Coronavirus: latest government advice for extremely vulnerable people (25th June 2020)
The UK and Northern Irish governments have announced that shielding will be paused on 31st July 2020. Welsh and Scottish governments have not yet announced similar changes, but they are expected to follow.
Changes to shielding guidelines are on the basis that the R number (the average number of infections that are produced by one infected person) and growth rate (how quickly the number of infections are changing day by day) continue to decrease, with the expectation that by August there will be such a low prevalence within our society that patients with mitochondrial disease will be at no increased risk from Covid-19 than they would be from any viral infection.
Due to a society-wide increase in hand washing and ongoing social distancing, the likelihood of picking up any infection should be greatly reduced.
We are aware that some organisations have circulated guidelines over the last few weeks which suggested that patients would be re-categorised according to the severity of their disease and some could be eligible to continue shielding. However, these proposals have not been adopted by our governments, which means that there will be no individual decisions made by clinicians to permit shielding to continue for some.
All shielded patients should therefore start preparing themselves to return to work/school, to resume responsibility for their own shopping and restart visits from carers if applicable. Although government food parcels will stop, the priority online supermarket delivery slots and pharmacy prescription delivery services will remain in place for the foreseeable future.
We realise this change is likely to cause significant anxiety for some patients with mitochondrial disease and along with The Lily Foundation, we are committed to supporting patients through these uncertain times.
Although shielding will formally pause on 31st July 2020, it does not mean that life will return to normal. We are conscious that some patients with mitochondrial disease will be at risk of metabolic decompensation (worsening of symptoms) if they become unwell so we would urge patients to remain extra vigilant and to take sensible additional precautions where possible to minimise their risk.
– If you don’t need to go out for work, school, supplies or your mental health, then don’t. Whilst we are expecting the risk by August will be very low, avoiding close contact with others is still the safest option.
– Continue regular hand washing and insist all visitors to your home do the same. The Lily Foundation prepared some decontamination guidance for shielding households and much of this information remains relevant to minimise risk.
– We encourage patients to start having conversations with workplaces and schools to make sure you are comfortable with the environments you will be returning to, and to allow time for proper discussion/negotiation.
We understand that every patient is unique, and we would encourage families to try and assess for themselves what level of community integration they feel comfortable with. We continue to work closely with The Lily Foundation who may be able to offer more specific guidance for situations where patients still feel uncomfortable with with school or workplace provisions. For more information please contact email@example.com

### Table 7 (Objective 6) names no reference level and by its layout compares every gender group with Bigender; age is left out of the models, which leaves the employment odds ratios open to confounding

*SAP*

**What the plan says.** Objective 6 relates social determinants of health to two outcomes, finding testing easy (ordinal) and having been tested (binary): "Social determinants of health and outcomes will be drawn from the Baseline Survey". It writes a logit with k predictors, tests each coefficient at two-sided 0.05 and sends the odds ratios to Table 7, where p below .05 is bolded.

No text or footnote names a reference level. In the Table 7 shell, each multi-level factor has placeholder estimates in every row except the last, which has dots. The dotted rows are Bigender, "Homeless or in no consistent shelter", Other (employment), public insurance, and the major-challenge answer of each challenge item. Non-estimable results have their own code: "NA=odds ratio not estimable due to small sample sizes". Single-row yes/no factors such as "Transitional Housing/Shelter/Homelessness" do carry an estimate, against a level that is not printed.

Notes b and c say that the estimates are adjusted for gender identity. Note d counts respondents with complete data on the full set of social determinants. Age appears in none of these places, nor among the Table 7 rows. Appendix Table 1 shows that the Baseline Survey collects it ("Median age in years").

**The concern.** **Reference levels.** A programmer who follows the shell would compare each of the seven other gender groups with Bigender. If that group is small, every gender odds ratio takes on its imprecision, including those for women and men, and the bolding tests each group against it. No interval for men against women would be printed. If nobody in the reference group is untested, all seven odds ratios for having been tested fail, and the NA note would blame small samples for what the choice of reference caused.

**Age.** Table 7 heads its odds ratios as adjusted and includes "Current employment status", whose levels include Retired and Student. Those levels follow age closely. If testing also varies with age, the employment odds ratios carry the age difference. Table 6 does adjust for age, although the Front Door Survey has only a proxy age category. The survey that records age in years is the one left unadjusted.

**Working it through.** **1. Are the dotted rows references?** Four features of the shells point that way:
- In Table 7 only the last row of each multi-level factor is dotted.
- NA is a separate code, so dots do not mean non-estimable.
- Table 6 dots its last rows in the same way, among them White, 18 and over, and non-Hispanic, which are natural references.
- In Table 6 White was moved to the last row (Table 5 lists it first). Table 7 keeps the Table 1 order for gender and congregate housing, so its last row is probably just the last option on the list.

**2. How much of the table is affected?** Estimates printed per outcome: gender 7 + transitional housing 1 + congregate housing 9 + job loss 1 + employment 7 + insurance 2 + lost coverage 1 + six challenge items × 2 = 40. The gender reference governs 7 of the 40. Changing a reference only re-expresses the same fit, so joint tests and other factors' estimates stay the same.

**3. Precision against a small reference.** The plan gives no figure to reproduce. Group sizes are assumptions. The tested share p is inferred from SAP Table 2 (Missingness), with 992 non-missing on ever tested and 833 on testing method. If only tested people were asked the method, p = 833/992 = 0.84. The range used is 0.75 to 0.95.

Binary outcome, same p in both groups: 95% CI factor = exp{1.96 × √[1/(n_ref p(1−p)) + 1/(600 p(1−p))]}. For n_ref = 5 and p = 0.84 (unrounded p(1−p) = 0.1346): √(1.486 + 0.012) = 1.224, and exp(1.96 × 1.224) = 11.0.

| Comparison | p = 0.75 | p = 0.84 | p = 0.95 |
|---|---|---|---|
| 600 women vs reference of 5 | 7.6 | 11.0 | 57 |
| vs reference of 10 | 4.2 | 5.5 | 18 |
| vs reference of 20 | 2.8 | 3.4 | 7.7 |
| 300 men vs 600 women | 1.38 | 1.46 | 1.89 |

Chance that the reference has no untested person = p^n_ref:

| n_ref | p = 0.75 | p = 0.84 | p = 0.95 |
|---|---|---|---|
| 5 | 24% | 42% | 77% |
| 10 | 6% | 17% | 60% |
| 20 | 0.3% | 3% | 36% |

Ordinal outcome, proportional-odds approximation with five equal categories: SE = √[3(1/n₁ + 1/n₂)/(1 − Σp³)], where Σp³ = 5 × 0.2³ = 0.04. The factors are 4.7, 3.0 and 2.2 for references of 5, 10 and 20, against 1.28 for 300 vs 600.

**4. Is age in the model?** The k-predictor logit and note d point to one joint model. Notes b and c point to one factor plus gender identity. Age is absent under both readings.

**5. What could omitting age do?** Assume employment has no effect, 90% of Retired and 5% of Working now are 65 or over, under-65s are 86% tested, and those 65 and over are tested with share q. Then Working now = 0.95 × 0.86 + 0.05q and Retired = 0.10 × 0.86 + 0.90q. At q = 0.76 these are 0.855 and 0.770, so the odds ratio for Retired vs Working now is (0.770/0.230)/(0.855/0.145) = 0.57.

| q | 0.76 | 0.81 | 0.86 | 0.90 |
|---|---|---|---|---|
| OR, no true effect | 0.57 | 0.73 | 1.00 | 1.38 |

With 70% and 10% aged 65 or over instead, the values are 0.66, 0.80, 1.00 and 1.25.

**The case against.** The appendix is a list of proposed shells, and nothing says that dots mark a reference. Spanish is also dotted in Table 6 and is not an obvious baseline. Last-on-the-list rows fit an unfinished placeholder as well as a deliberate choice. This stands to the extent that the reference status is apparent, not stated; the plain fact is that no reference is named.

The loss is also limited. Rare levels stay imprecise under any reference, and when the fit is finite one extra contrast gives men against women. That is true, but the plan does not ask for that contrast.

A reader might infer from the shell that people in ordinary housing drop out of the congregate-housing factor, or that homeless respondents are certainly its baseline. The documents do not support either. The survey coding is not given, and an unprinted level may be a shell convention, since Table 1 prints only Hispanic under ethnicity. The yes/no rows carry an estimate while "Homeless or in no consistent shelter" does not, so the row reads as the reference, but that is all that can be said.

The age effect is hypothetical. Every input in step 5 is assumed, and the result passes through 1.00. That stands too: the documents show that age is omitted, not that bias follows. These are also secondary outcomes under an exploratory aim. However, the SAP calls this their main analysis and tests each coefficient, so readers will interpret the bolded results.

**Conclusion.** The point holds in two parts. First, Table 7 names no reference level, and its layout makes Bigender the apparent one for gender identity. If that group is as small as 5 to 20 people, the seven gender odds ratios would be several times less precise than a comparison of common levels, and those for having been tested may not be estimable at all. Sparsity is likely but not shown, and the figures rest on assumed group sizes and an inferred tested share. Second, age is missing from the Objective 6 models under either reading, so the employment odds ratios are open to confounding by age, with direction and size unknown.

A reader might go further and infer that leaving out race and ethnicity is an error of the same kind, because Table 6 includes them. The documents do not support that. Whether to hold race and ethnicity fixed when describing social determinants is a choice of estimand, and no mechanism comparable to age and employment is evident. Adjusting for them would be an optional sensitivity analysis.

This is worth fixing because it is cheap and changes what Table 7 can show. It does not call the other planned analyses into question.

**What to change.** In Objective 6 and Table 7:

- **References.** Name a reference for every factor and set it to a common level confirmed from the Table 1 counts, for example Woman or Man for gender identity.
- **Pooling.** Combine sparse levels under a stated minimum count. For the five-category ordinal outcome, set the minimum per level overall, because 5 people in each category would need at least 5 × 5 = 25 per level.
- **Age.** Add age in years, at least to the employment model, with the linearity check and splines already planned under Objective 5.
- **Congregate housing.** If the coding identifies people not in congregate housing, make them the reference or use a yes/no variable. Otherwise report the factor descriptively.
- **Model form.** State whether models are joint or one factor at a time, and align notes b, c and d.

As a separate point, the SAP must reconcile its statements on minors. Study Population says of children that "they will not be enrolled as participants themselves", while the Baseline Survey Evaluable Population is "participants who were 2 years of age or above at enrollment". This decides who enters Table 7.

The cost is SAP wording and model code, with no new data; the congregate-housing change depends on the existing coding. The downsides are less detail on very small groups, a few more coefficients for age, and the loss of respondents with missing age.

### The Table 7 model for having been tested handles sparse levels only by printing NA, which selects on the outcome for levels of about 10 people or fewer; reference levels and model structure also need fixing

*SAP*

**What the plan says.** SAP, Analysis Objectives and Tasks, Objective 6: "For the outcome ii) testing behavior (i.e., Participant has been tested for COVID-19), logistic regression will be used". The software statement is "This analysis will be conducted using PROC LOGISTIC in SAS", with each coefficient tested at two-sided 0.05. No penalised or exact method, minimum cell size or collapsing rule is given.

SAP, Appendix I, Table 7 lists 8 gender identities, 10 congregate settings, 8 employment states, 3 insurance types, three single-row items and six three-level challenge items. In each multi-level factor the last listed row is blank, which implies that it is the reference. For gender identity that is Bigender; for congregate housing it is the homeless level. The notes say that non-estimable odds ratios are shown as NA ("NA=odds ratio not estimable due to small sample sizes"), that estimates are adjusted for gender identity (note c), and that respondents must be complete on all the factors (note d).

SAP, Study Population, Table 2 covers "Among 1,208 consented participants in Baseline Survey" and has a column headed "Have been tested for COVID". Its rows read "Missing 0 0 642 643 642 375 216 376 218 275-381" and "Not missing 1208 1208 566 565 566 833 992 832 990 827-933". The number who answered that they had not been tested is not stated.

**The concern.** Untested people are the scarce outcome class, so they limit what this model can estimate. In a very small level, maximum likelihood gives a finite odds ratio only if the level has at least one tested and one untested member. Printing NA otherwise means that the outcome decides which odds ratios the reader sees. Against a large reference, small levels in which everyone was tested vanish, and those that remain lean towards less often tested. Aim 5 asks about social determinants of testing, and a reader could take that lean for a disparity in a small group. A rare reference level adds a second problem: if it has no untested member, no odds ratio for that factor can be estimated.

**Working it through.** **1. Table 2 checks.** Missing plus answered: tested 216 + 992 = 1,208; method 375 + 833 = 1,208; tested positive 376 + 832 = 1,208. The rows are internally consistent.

If at a future point in time the R number or growth rate starts to increase beyond an acceptable level (either regionally or nationally) we expect that the government will re-instate shielding of extremely vulnerable patients.
COVID-19 is contagious. It can cause a fever, dry cough and loss or change to your sense of smell or taste. Based on the information currently available, most of the reported fatalities have been in older people with pre-existing cardiovascular disease, diabetes and respiratory conditions. It would be reasonable therefore to assume that mitochondrial patients with pre-existing medical conditions could be at increased risk of developing more severe symptoms, but the vast majority would still have only a mild illness.
There are no specific vaccines or treatments available at the moment, so the advice for mitochondrial patients who are worried is to call NHS 111 which is running a COVID-19 enhanced service that will be the entry point for all individuals concerned they may meet the case definition for COVID-19. In the case of medical emergency, you should call 999.
If you are experiencing symptoms, the general advice for patients with mitochondrial disease would be to treat the fever with paracetamol (unless there is pre-existing liver disease), take plenty of fluids, self-isolate to prevent spread, and seek urgent medical attention if there are signs of shortness of breath / difficulty breathing (which tends to occur several days after the initial fever). For more information, see NHS guidelines.
The NHS are recommending that paracetamol is used in preference to ibuprofen to treat the fever and aches associated with COVID-19. People using ibuprofen to treat other chronic health problems should not discontinue use without first discussing with their doctor.
Symptomatic patients should call 111 for additional advice and should not be attending GP surgeries or hospitals unless via ambulance.